The red-hot performers of the past 12 months have been the broad market indices from North Asia – Kospi (44%), CSI 300 (34%), TWSE (30%) (figure 1).
Tech weighting would have helped but that’s not the full story. Yes, the heavy weighting of information technology and communication services stocks in Korea’s Kospi and Taiwan’s TSWE indices would have contributed to their outperformances vis-à-vis Europe. However, it doesn’t quite explain the Nikkei 225’s outperformance even against its United States counterpart. The S&P 500 has around 40% of its weight in information technology and communication services stocks while they are about 28% of the Nikkei 225.
Nikkei’s outperformance was in a year when the Yen had strengthened against the Dollar – from a USDJPY high of 112 in late February to an end of year close of 103. Over the past 15-16 years, the Nikkei 225 has traded positively correlated to the USDJPY – that is, it gains when USDJPY rises, that is, when Yen weakens.
There is another important contributor to that outperformance which may be more durable than the pandemic stock “fashion of the year” (i.e. tech stocks).
Growing economic integration. Largely unreported in the media (where you are more likely to read about the geopolitical tensions between China and its neighbours) is how the North Asian economies of Japan, Korea and Taiwan have benefited from China’s effective management of the COVID-19 pandemic. Indeed, with the signing of Regional Comprehensive Economic Partnership (RCEP), we are likely to see even more economic integration among the North Asian economies.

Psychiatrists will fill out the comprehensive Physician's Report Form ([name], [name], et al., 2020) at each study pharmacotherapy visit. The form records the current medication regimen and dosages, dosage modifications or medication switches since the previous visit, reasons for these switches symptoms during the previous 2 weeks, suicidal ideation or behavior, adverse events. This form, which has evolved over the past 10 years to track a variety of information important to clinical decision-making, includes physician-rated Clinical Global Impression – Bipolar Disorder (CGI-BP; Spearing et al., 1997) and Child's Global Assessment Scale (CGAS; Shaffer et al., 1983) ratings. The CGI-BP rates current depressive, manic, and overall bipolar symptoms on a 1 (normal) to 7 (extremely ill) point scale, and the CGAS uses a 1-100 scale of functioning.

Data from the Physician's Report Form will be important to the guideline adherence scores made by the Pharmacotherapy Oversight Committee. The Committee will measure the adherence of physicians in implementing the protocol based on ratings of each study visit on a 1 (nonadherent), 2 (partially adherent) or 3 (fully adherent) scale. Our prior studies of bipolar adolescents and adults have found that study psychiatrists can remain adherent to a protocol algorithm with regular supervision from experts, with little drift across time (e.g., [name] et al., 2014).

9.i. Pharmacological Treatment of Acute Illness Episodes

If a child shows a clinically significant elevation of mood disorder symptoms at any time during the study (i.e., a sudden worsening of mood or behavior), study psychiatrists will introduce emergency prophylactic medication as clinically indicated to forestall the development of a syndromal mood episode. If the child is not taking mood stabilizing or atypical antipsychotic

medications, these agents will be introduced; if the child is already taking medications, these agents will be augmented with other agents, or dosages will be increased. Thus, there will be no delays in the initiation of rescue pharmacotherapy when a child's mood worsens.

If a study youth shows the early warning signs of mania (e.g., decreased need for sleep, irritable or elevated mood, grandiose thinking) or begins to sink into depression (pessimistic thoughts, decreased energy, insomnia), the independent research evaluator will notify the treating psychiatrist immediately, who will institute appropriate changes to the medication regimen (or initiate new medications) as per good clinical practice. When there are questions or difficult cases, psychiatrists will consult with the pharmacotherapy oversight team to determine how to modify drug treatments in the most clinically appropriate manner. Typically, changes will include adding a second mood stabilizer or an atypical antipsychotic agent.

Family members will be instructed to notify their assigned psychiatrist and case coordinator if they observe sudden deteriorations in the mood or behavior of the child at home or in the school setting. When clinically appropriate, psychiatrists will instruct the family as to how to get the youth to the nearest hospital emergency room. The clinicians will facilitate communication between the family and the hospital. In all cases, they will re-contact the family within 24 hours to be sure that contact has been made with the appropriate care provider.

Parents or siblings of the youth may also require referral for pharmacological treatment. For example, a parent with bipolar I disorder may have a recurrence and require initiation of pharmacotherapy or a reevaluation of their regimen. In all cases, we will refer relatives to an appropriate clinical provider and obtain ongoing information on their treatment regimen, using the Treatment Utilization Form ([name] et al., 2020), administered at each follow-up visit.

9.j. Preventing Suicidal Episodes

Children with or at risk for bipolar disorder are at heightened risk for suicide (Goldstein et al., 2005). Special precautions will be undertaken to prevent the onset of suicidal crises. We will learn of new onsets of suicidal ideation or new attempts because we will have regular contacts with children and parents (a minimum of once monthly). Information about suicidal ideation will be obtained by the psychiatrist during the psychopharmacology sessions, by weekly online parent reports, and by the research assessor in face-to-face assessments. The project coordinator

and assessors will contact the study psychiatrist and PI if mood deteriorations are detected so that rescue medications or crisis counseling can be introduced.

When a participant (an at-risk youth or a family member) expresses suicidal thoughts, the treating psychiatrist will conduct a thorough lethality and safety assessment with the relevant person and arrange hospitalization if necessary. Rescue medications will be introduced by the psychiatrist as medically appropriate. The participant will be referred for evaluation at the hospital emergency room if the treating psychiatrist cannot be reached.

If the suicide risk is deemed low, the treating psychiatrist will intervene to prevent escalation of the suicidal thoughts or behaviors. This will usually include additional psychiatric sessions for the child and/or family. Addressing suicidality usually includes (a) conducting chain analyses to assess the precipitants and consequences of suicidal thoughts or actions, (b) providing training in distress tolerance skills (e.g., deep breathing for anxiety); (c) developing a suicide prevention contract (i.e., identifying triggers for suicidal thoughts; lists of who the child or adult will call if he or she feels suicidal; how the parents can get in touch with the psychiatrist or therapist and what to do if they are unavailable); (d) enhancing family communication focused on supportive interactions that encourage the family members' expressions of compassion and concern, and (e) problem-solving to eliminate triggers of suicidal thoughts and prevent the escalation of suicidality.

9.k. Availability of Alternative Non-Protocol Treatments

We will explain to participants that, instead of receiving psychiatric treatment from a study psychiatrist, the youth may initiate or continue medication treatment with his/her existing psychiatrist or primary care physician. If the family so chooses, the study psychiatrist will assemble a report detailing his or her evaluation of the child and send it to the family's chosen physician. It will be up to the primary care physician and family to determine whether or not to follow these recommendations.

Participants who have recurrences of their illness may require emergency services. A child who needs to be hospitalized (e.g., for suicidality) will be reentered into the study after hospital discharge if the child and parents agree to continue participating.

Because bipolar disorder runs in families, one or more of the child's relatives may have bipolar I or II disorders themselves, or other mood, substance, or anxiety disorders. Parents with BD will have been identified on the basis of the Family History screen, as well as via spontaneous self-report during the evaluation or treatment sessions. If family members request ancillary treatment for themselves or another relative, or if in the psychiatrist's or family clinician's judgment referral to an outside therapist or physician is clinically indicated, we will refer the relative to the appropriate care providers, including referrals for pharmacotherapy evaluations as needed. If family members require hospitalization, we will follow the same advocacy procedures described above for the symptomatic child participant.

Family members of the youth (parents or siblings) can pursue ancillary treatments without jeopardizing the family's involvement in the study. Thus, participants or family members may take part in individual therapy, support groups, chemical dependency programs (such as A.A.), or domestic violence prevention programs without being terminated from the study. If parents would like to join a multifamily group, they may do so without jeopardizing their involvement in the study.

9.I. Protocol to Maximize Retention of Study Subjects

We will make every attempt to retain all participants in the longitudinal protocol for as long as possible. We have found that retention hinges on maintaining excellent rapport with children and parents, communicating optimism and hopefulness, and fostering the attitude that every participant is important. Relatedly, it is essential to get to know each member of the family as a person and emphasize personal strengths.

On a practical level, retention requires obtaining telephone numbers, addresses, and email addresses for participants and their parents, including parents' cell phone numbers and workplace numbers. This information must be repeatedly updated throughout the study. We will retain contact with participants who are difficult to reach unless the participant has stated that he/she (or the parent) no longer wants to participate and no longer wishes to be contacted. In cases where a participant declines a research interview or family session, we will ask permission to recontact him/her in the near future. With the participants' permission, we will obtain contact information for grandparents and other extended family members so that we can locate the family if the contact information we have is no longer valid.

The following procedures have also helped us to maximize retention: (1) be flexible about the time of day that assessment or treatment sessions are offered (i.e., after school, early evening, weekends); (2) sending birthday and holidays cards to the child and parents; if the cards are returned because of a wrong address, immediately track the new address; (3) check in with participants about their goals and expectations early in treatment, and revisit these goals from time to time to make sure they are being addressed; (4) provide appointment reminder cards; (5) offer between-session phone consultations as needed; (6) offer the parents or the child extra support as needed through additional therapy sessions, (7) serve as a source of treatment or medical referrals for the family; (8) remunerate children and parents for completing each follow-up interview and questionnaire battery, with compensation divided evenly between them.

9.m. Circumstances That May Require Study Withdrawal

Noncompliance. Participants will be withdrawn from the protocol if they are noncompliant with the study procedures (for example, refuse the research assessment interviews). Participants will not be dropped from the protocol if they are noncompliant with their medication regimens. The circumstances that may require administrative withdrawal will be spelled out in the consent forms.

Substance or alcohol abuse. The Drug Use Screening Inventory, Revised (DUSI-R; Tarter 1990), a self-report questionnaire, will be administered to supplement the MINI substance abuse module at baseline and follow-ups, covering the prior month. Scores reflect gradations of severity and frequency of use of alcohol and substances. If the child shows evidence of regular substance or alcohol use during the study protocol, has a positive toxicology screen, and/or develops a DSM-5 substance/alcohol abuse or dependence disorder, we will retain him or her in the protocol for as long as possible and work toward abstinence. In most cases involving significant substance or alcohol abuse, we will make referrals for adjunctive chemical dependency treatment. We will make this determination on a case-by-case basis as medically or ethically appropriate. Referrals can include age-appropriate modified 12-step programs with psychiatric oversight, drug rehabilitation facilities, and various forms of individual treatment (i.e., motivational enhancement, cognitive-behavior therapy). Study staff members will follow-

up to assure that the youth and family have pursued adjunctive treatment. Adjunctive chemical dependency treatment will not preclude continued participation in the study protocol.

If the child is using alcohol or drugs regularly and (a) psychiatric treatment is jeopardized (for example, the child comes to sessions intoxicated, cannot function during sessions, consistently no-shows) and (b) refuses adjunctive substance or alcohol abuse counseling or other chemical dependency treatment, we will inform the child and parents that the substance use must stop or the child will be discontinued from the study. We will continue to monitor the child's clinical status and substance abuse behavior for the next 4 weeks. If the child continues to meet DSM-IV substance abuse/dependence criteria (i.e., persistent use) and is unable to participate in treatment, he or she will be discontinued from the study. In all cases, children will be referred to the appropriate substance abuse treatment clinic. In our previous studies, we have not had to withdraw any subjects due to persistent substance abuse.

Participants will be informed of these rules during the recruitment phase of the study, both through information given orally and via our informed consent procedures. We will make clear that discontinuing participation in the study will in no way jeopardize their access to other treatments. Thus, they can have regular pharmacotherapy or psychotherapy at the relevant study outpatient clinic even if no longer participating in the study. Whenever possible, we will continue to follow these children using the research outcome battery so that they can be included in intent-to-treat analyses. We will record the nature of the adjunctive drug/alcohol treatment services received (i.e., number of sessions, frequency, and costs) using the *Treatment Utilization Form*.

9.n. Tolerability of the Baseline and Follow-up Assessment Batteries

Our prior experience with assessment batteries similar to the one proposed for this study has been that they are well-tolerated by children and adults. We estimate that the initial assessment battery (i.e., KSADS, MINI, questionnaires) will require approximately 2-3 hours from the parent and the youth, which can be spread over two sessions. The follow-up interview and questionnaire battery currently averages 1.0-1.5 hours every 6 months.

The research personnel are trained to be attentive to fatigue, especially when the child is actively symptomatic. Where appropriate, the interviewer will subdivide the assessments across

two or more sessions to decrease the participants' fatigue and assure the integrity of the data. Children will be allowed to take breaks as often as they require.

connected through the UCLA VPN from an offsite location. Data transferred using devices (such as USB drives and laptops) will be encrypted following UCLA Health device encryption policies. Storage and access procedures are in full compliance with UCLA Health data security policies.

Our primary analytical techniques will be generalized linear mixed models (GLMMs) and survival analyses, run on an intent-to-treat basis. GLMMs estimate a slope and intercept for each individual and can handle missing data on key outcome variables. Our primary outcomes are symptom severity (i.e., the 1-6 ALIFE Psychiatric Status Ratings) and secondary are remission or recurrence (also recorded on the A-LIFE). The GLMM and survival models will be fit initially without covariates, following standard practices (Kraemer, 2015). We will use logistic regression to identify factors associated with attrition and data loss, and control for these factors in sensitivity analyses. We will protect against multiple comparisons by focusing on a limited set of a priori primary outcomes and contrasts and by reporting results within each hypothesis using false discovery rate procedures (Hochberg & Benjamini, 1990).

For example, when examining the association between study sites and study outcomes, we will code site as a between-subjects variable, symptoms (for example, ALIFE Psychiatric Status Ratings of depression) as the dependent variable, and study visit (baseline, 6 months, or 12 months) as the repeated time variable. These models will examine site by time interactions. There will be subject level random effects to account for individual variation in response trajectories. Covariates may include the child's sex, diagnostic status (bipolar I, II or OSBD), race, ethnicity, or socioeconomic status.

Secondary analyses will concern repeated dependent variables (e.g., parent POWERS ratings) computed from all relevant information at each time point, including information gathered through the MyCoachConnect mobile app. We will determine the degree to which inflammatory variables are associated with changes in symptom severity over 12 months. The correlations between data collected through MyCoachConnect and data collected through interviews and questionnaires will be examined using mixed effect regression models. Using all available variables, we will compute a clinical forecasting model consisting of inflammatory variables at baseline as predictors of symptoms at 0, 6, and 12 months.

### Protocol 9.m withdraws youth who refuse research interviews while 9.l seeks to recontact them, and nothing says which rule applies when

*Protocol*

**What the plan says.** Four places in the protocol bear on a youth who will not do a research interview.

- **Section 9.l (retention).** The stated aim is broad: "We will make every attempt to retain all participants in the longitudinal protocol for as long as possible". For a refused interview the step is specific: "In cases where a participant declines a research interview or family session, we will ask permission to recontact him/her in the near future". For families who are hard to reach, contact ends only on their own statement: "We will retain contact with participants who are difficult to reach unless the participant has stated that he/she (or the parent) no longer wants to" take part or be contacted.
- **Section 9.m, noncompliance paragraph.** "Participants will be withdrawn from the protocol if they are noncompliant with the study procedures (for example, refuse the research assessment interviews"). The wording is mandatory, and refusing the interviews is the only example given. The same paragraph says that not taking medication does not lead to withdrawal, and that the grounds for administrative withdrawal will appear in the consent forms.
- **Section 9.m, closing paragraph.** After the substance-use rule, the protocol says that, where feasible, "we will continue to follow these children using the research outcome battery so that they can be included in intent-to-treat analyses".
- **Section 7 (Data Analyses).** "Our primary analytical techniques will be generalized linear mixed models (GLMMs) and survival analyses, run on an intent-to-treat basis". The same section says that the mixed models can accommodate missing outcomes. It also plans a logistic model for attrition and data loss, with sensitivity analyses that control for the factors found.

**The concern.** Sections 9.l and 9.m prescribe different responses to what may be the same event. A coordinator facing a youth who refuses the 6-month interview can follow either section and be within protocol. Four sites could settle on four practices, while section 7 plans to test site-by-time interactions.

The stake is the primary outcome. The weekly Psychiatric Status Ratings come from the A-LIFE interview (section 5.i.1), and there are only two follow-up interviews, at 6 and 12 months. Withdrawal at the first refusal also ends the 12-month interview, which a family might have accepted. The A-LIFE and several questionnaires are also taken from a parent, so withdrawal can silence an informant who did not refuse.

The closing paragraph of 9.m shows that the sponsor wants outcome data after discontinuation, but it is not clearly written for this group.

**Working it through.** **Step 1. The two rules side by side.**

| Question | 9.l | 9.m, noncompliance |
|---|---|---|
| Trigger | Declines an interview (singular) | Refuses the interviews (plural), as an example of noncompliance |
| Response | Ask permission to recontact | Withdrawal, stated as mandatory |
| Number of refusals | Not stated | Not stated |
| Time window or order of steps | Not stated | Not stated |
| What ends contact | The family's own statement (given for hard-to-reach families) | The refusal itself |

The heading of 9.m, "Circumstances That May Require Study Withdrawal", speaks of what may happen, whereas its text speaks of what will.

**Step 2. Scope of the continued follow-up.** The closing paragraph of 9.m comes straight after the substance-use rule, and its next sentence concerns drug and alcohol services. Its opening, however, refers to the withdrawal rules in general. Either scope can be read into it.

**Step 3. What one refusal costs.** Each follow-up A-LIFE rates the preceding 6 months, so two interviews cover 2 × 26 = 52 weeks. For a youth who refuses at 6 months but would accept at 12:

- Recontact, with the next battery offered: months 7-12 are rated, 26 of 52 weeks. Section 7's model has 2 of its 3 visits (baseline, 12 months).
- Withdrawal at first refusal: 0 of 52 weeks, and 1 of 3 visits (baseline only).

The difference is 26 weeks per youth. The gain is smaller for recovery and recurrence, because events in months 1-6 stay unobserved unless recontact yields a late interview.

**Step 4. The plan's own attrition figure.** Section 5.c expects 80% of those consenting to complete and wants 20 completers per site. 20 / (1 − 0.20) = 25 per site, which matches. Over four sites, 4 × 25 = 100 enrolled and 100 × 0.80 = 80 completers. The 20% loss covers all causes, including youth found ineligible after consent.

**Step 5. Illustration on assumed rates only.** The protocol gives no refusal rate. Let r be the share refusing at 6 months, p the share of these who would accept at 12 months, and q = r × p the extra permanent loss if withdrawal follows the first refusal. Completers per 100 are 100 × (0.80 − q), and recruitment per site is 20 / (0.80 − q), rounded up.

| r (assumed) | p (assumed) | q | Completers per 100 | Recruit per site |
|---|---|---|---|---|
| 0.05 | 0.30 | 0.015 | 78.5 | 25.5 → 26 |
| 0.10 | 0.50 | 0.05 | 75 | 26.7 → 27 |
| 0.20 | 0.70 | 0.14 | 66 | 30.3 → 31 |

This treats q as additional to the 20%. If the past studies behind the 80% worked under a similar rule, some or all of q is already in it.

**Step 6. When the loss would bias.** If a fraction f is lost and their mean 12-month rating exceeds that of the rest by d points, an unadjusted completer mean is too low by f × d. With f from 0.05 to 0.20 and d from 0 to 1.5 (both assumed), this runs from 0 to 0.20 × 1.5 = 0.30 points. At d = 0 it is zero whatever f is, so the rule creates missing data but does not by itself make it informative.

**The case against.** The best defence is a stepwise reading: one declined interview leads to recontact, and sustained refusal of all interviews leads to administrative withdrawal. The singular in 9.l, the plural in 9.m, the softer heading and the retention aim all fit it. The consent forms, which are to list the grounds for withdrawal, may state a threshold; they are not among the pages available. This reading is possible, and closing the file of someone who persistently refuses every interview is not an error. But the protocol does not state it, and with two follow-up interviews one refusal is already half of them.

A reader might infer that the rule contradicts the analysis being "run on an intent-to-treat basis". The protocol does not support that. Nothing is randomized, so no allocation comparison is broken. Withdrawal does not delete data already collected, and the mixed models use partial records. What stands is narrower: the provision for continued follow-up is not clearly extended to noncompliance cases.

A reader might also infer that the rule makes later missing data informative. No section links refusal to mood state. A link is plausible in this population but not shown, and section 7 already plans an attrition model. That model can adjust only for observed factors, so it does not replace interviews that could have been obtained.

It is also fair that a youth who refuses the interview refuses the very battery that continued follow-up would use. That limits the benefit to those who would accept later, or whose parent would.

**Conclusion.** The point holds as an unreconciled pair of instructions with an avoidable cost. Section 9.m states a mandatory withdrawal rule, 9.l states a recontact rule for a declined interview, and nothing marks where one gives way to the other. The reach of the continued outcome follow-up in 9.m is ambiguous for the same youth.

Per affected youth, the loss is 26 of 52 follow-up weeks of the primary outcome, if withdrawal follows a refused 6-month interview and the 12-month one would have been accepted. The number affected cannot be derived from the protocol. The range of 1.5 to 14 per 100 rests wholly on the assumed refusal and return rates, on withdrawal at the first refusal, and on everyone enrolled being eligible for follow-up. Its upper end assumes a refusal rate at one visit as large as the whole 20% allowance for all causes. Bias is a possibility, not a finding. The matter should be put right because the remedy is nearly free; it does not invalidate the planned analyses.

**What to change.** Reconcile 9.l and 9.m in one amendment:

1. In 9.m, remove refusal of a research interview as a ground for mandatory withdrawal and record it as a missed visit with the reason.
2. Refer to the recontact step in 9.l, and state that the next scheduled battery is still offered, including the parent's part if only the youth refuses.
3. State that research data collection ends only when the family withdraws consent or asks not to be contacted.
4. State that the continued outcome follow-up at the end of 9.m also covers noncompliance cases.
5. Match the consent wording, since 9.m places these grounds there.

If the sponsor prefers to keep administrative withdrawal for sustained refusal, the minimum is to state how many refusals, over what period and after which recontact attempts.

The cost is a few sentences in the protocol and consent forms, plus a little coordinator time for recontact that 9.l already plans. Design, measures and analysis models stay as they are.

Mainland China leads export growth for Japan, Korea and Taiwan. Japan, Korea and Taiwan trade data (in US Dollar terms) show how export growth to mainland China have largely eclipsed that to the United States and Europe. Both Japan and Taiwan have grown their exports to mainland China by almost 60% for the year to November 2020. Export growth to the US lagged very significantly, while exports to Europe have yet to recover to levels at the start of the year (figures 2, 3). Although South Korea lagged Japan and Taiwan in growth of exports to China, it still managed a 32% increase for the period from January to December 2020, still ahead of growth of exports to Europe and the United States (figure 4).
With economies contracting in the United States and Europe, China has become “buyer of last resort” for North Asia. Most forecasts have the US and Europe growing again this year – according to the International Monetary Fund by 4.7% for the European Union and 5.2% for the United States. Yet, the spread of a more infectious strain of COVID-19 makes forecasts more unpredictable than usual. China’s aggressive, and to date very effective, system of localized lockdowns, test and trace, makes its economic prospects more visible. The IMF is predicting a 7.9% growth for China this year, and this should continue to boost regional economies’ exports to China.